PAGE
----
Indiana Daily Student

Monroe County project seeks to address inequities in health policy decision-making

<p>205 S. Walnut St. is pictured Aug. 20. The Community Justice and Meditation Center is located on the upper level. </p>

205 S. Walnut St. is pictured Aug. 20. The Community Justice and Meditation Center is located on the upper level.

A new Monroe County project seeks to give underrepresented communities voices in health policy decisions by connecting them with local leaders.

Community Voices for Health in Monroe County is a project working to give underrepresented communities more space in decision-making about public health, said Jill Jolliff, the community engagement and communications director of the project. The project is led by the Community Justice and Mediation Center and the Bloomington Health Foundation.

The goal of the project is to develop sustainable relationships between underrepresented groups and community leaders, such as members of the mayor, county commissioners and members of the city and county councils about health policy decision-making, Jolliff said.

“Our hope is that it will inspire our local community to think differently about how they receive input from the community and help them find ways to broaden the scope of the people that they're hearing from so that they're not just hearing from the same people,” she said.

Through focus groups, phone interviews and a survey, CVHMC found issues residents had included health insurance, affordable health services and social determinants of health, such as homelessness and food insecurity.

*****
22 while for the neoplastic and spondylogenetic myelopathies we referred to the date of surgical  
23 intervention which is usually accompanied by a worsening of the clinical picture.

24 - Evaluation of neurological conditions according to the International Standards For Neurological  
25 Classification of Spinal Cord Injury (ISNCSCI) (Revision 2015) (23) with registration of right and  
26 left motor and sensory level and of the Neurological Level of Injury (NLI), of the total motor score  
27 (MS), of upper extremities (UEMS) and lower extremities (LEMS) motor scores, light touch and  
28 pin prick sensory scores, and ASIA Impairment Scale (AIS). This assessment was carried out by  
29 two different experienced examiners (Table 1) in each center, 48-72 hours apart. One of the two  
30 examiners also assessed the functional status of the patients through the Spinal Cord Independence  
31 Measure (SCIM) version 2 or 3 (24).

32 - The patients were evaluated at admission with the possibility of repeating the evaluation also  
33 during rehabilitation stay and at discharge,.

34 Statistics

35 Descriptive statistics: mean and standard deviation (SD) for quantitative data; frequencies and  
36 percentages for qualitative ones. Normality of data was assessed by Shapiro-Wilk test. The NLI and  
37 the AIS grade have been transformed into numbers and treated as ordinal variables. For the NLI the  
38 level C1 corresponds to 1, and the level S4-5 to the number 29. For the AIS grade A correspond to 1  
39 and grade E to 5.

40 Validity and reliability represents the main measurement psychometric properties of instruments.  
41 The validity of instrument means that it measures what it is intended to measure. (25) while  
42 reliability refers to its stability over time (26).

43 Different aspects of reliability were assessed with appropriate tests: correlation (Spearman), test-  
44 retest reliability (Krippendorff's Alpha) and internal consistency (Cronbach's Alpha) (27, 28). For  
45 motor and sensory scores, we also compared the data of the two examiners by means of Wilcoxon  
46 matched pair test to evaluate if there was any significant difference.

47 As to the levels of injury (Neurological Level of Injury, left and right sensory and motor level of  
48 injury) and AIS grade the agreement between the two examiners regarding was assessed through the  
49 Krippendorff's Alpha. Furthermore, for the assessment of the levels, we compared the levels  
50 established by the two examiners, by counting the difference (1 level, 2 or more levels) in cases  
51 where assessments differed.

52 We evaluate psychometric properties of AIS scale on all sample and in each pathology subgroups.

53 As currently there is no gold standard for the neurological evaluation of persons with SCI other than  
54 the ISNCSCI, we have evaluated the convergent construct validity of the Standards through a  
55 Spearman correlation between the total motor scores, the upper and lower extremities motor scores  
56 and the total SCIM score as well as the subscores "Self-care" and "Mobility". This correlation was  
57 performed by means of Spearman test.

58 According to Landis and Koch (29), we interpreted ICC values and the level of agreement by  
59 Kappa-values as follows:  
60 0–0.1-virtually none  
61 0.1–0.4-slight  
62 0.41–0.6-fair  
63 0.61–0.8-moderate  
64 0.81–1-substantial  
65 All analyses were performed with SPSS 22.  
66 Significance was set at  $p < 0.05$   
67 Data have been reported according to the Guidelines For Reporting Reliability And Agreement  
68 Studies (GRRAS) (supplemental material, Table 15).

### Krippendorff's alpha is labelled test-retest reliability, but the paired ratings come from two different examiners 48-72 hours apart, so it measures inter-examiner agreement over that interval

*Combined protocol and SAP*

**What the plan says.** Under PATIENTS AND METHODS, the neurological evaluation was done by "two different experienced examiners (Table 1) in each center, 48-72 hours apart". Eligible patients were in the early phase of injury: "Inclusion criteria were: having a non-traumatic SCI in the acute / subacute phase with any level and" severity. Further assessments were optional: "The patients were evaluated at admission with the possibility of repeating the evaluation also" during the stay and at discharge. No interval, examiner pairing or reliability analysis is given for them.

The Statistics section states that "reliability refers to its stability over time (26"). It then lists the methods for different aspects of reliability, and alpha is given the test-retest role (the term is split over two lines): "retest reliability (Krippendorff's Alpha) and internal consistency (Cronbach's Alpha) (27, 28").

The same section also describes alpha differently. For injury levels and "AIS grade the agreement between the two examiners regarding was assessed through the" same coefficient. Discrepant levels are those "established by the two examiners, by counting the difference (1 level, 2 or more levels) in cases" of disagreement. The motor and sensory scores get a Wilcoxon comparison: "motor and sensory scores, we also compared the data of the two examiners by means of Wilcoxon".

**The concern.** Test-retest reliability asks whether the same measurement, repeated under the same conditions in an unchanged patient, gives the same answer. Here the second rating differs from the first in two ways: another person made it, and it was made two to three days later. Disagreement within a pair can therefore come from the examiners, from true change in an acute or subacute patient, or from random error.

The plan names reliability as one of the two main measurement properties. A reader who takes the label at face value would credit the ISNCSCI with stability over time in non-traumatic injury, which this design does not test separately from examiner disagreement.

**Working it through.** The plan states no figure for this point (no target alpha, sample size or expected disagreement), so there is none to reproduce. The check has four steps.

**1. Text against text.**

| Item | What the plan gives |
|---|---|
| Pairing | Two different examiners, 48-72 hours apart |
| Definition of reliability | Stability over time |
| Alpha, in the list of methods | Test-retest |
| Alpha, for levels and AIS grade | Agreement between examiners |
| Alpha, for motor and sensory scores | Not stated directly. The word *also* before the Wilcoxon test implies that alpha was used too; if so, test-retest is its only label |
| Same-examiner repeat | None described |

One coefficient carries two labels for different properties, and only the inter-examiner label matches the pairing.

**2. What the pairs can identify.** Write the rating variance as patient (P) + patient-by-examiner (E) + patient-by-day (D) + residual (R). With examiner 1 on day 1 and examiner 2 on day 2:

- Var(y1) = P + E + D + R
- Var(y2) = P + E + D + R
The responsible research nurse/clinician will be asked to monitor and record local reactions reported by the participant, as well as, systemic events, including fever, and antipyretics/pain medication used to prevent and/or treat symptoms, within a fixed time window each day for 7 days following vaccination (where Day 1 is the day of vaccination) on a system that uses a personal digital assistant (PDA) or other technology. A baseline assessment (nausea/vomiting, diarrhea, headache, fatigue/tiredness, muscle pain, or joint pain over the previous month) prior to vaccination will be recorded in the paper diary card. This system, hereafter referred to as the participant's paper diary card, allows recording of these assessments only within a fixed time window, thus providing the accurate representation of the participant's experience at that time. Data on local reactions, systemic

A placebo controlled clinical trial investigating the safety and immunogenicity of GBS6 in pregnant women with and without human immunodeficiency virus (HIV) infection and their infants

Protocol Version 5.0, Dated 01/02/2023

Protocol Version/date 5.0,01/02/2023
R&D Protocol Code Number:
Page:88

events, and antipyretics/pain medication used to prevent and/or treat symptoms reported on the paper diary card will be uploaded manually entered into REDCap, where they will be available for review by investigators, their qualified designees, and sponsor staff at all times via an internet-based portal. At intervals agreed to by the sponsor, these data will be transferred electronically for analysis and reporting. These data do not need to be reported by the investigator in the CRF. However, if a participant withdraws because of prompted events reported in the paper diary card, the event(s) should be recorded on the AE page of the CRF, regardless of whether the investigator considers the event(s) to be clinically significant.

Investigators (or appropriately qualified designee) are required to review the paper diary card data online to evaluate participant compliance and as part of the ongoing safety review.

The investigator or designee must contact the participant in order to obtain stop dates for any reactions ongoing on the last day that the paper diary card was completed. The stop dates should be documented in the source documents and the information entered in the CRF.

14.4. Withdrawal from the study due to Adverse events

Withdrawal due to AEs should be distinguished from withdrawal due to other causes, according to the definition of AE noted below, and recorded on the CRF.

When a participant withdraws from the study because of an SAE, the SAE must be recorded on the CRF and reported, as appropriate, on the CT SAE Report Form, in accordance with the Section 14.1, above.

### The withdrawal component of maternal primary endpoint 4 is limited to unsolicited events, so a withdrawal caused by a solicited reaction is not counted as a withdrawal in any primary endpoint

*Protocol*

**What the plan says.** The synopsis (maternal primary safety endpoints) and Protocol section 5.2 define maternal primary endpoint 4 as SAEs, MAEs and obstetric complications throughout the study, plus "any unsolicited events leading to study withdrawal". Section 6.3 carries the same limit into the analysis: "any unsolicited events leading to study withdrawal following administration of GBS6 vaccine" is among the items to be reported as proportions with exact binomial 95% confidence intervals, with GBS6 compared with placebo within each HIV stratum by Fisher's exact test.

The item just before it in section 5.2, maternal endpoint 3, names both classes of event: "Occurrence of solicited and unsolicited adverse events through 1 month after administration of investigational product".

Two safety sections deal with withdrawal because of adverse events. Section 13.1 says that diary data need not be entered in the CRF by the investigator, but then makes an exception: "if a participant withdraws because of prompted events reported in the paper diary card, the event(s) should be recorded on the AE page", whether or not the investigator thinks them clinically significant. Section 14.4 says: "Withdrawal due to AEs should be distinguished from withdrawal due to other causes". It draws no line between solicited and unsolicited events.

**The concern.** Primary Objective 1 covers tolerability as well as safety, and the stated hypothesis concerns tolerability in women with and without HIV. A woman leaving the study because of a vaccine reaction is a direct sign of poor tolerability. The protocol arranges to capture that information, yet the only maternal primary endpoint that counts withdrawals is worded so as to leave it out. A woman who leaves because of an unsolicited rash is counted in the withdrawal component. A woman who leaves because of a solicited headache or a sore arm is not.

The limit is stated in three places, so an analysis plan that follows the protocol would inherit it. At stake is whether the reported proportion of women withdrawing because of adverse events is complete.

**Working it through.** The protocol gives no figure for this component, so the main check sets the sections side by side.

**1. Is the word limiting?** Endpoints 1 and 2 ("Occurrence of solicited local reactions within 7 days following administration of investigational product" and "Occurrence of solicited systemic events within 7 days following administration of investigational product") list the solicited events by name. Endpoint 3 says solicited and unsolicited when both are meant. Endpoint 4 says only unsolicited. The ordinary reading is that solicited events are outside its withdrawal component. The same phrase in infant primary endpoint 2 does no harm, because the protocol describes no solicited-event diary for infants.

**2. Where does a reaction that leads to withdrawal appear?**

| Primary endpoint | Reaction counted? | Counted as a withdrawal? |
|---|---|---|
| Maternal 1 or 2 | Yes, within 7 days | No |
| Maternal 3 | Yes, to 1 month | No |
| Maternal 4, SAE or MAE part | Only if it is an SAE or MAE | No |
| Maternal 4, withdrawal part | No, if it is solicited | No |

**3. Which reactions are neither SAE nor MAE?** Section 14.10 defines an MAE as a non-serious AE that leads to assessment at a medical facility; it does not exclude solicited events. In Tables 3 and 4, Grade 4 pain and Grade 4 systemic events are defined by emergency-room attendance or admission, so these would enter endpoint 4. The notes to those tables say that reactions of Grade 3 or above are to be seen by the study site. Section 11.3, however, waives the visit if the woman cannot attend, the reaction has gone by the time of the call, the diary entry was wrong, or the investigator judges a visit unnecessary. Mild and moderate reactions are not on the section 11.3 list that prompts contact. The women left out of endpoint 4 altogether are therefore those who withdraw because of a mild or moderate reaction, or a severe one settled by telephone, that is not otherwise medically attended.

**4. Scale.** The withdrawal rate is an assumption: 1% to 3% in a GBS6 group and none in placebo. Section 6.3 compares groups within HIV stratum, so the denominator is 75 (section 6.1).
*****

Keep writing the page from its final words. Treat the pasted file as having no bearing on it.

The project works to join community members and leaders in meaningful ways around topics that affect health and go beyond the three minutes at the microphone mode of public meetings, Jolliff said.

Jolliff said spoken or written comments at public meetings aren’t accessible ways for everyone to voice their concerns. Those who have kids, don’t have access to transportation or are disenfranchised may not have time or feel comfortable speaking at public meetings, she said.

“​​So the idea here is to develop, to sort of deepen the democratic process and develop a way for the elected officials and other decision-makers to hear from hopefully everybody,” she said.

CJAM and the BHF were jointly awarded a 30-month grant by the Robert Wood Johnson Foundation to analyze current practices, identify gaps and develop a model for community engagement that is equitable and inclusive, Jolliff said.

CVHMC will soon conduct meetings between community members and local decision-makers to move toward solutions. These meetings will be in-person and over Zoom and are open to everyone.

Unlike public meetings, members will not be restricted to three minutes. The project hopes to give a voice to those who may not typically attend public meetings or follow local politics, Jolliff said.

The first of these meetings will be Aug. 29 at the Monroe County Public Library from 3 to 5 p.m. The second meeting will be on Zoom Sept. 14, and the third on Oct. 14 with a location to be announced. More information about these sessions can be found on CJAM’s website.

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